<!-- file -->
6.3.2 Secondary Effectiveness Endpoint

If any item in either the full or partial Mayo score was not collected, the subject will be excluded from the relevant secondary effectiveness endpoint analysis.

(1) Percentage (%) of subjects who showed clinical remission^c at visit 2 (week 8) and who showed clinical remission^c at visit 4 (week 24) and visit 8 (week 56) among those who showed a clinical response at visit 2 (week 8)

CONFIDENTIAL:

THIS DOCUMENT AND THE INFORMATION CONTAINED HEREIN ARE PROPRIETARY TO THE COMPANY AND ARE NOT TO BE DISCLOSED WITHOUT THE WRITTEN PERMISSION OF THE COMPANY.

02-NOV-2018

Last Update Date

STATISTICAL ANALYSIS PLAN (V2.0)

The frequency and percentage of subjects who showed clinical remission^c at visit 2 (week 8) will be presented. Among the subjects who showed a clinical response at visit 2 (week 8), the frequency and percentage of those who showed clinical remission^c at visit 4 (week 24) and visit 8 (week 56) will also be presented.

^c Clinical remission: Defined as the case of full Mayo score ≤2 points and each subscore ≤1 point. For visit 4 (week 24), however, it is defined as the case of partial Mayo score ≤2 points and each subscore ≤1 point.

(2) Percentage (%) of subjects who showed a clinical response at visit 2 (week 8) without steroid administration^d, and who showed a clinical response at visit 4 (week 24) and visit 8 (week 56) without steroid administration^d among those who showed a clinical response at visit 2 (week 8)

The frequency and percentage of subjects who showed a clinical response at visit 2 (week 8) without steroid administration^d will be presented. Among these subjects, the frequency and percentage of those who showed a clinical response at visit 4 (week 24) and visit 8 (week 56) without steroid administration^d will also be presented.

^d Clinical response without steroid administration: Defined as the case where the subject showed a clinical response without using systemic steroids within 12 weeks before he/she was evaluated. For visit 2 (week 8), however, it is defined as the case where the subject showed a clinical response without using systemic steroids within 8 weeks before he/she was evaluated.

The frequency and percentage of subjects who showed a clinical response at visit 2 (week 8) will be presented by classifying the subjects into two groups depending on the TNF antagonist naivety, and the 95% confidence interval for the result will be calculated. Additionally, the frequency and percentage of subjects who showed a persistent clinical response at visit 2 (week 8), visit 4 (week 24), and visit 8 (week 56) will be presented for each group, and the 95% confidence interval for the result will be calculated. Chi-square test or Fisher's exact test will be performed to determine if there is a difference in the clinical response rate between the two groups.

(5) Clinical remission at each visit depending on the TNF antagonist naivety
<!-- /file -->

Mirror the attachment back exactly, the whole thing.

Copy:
6.3.2 Secondary Effectiveness Endpoint

If any item in either the full or partial Mayo score was not collected, the subject will be excluded from the relevant secondary effectiveness endpoint analysis.

(1) Percentage (%) of subjects who showed clinical remission^c at visit 2 (week 8) and who showed clinical remission^c at visit 4 (week 24) and visit 8 (week 56) among those who showed a clinical response at visit 2 (week 8)

CONFIDENTIAL:

THIS DOCUMENT AND THE INFORMATION CONTAINED HEREIN ARE PROPRIETARY TO THE COMPANY AND ARE NOT TO BE DISCLOSED WITHOUT THE WRITTEN PERMISSION OF THE COMPANY.

02-NOV-2018

Last Update Date

STATISTICAL ANALYSIS PLAN (V2.0)

The frequency and percentage of subjects who showed clinical remission^c at visit 2 (week 8) will be presented. Among the subjects who showed a clinical response at visit 2 (week 8), the frequency and percentage of those who showed clinical remission^c at visit 4 (week 24) and visit 8 (week 56) will also be presented.

^c Clinical remission: Defined as the case of full Mayo score ≤2 points and each subscore ≤1 point. For visit 4 (week 24), however, it is defined as the case of partial Mayo score ≤2 points and each subscore ≤1 point.

(2) Percentage (%) of subjects who showed a clinical response at visit 2 (week 8) without steroid administration^d, and who showed a clinical response at visit 4 (week 24) and visit 8 (week 56) without steroid administration^d among those who showed a clinical response at visit 2 (week 8)

The frequency and percentage of subjects who showed a clinical response at visit 2 (week 8) without steroid administration^d will be presented. Among these subjects, the frequency and percentage of those who showed a clinical response at visit 4 (week 24) and visit 8 (week 56) without steroid administration^d will also be presented.

^d Clinical response without steroid administration: Defined as the case where the subject showed a clinical response without using systemic steroids within 12 weeks before he/she was evaluated. For visit 2 (week 8), however, it is defined as the case where the subject showed a clinical response without using systemic steroids within 8 weeks before he/she was evaluated.

The frequency and percentage of subjects who showed a clinical response at visit 2 (week 8) will be presented by classifying the subjects into two groups depending on the TNF antagonist naivety, and the 95% confidence interval for the result will be calculated. Additionally, the frequency and percentage of subjects who showed a persistent clinical response at visit 2 (week 8), visit 4 (week 24), and visit 8 (week 56) will be presented for each group, and the 95% confidence interval for the result will be calculated. Chi-square test or Fisher's exact test will be performed to determine if there is a difference in the clinical response rate between the two groups.

(5) Clinical remission at each visit depending on the TNF antagonist naivety